Jumpers Say Goodbye To The Queen
By Jim Crouch
There is an old saying about death that states: “They say you die twice. Once when you stop breathing and the second, a bit later on, when somebody mentions your name for the last time.” If that’s the case, Carolyn Clay will never truly die. On Friday, June 29, approximately 350 of Clay’s friends gathered at Virginia Skydiving Center in Petersburg to say a final good-bye to their beloved Queen of Skydiving.
Soon after her death, attributed to a hard-opening main parachute on May 31, plans for her memorial event began. Virginia Skydiving Center was down to just a single Cessna 182 after losing an engine in its King Air. More and bigger aircraft were needed! So neighboring DZ Skydive Orange graciously provided its Twin Otter, arranged for a CASA from Raeford Aviation and provided a bunch of staff to help with manifesting and packing. Dozens of Clay’s closest and oldest friends also sprang into action to help staff the event and pitch in where needed.
With the planes and support crew lined up, the organizers planned to have her memorial service and a CASA load of jumpers spread part of her ashes at the Middle Peninsula Regional Airport in West Point, where Clay had jumped for 35 years until 2011 when the DZ closed, and then move everything to Virginia Skydiving Center for the weekend, where there would be another ash dive. However, the West Point airport authority changed its mind and rescinded its offer just two days before the jump, citing concerns over the large crowd and a lack of facilities at the airport. So in a last-minute scramble, everyone pulled together and moved the entire event to Virginia Skydiving Center.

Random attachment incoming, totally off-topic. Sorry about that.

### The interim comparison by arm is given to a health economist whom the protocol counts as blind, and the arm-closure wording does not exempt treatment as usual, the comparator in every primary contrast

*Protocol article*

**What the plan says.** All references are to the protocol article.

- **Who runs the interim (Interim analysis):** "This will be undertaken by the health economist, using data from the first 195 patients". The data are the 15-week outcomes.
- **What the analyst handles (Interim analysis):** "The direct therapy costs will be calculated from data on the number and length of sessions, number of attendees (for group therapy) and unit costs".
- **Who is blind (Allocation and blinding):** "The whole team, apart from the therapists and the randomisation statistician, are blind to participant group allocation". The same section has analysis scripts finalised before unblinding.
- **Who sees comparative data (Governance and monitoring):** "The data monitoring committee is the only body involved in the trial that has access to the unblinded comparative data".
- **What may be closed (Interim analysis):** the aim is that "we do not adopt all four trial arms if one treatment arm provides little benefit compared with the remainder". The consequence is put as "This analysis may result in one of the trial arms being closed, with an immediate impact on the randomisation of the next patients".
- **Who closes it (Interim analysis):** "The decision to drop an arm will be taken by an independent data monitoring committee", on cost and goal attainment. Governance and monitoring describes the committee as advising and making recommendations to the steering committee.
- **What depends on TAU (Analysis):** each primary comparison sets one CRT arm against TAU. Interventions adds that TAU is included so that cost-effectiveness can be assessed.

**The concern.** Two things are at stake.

Clay’s friends began trickling in midday on Friday. They came from near and far, and by the early evening, the hangar was full. It was literally a who’s who of Central Virginia jumping, a reunion of former and current jumpers that only someone like Clay could have brought together. The jumpers told countless stories and renewed old friendships. Roger Ponce de Leon, Clay’s favorite boogie organizer, arranged her 26-way ash dive, and he invited anyone in the hangar who had ever jumped with her to pick up grips. Everyone then paused in her honor as the huge formation covered half the hangar. The 26-way then headed to the CASA between two rows of jumpers who watched her final walk to the airplane, carried in the same pink ash bag that had also carried the ashes of her friends lost in the 1995 Queen Air crash at West Point.
The formation built well. The jumpers left an open slot in the 6-way base for Clay, while the other jumpers formed around it. Her ashes were released at 6,000 feet and made a beautiful white cloud in the clear blue skies. It’s impossible to measure the impact Carolyn Clay had on so many skydivers around the world. But with so many friends to remember her and tell her story, she’ll live on forever.
Jim Crouch | D-16979
Ruther Glen, Virginia